ט״ו בסיון ה׳תשע״ז (June 9, 2017)

Bava Batra 138a-b: Turning Down a Gift

What right does a person have to turn down a gift that is given to him?

In a case where someone writes a legal document giving his property to another person, if that person refuses to accept it and says “I don’t want it,” we find two different statements. Rav Yehuda quotes Shmuel as saying that the property belongs to him, even if he is shouting his opposition; Rabbi Yoḥanan says that he has successfully turned down the present. Rabbi Abba bar Memel says that there is not really a disagreement; it depends whether the objection was voiced immediately – in which case he never accepted the gift – or if he was quiet at first, and only later on he raised his voice to object.

The general attitude of the Gemara is that zakhin le-adam she-lo be-fanav – that something beneficial can be given to a person even when he is not present. The Rashbam explains that a person can refuse to accept a gift if he voices his objection right away because we do not view a gift as something that can be assumed to be to his benefit, based on the passage in Mishlei (15:27) that teaches that someone who detests presents will live.

What will be the status of the property, if it was rejected by the recipient of the present?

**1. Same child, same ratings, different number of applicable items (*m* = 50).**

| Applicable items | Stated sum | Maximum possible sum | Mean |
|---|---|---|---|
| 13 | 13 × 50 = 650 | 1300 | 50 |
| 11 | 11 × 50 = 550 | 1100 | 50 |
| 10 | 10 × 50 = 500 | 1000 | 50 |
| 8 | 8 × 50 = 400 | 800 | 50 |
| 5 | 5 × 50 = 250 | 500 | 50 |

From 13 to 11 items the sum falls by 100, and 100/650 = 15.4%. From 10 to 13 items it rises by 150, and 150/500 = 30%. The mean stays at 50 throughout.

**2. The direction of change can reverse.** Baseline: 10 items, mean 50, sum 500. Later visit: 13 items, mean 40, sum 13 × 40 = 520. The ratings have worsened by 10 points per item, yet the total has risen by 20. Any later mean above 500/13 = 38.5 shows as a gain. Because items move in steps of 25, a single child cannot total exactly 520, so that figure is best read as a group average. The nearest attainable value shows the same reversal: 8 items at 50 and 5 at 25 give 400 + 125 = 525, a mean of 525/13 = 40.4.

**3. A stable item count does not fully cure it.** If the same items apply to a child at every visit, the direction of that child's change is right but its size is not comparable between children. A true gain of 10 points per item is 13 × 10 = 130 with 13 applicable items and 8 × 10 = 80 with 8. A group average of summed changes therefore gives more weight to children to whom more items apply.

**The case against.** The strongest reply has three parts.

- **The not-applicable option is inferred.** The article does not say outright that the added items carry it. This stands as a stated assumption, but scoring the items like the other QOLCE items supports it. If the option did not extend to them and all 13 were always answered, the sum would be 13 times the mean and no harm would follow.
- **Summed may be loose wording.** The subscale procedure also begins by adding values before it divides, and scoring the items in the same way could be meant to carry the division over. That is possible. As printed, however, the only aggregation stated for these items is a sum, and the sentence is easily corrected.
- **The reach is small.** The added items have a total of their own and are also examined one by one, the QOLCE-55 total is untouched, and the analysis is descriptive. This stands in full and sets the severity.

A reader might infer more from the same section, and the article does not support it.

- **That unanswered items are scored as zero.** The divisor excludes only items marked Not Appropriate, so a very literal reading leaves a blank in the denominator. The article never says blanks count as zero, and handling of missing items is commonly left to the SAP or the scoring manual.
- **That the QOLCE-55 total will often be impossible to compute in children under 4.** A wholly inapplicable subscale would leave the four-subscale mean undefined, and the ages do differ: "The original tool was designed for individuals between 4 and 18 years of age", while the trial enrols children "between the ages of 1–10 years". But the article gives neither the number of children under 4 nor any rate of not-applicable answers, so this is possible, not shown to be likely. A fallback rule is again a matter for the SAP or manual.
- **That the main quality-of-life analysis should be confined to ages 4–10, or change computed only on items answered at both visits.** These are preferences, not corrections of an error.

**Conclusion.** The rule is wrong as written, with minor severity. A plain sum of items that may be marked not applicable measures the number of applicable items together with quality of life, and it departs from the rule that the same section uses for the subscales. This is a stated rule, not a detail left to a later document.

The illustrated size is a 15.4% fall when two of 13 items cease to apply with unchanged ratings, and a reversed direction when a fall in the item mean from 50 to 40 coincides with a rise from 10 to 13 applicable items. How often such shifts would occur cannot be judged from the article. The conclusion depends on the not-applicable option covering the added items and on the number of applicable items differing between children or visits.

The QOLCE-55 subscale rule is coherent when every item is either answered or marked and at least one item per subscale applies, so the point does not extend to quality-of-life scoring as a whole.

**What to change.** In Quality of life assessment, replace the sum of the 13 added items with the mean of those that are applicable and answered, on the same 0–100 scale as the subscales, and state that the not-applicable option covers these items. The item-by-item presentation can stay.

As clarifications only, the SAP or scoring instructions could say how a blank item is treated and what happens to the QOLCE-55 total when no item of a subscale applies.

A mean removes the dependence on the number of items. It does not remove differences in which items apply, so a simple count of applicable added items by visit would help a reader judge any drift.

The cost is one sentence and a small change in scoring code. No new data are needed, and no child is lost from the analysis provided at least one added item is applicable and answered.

Based on Reish Lakish’s opinion in a Gemara in Karetot (24a) it appears that such property becomes hefker – it is ownerless and anyone who takes it first becomes the owner. The Rashbam and others understand that case to be similar to ours – where the potential recipient objected immediately to accepting the gift. In such a case, although he never takes possession of the property, nevertheless it has left the possession of the original owner and is therefore left ownerless. Most of the rishonim, however, view Reish Lakish’s ruling as applicable only in a case where the potential recipient was first quiet, and only objected at a later time. It is only in such a case where the property can be viewed as having left the possession of the original owner.

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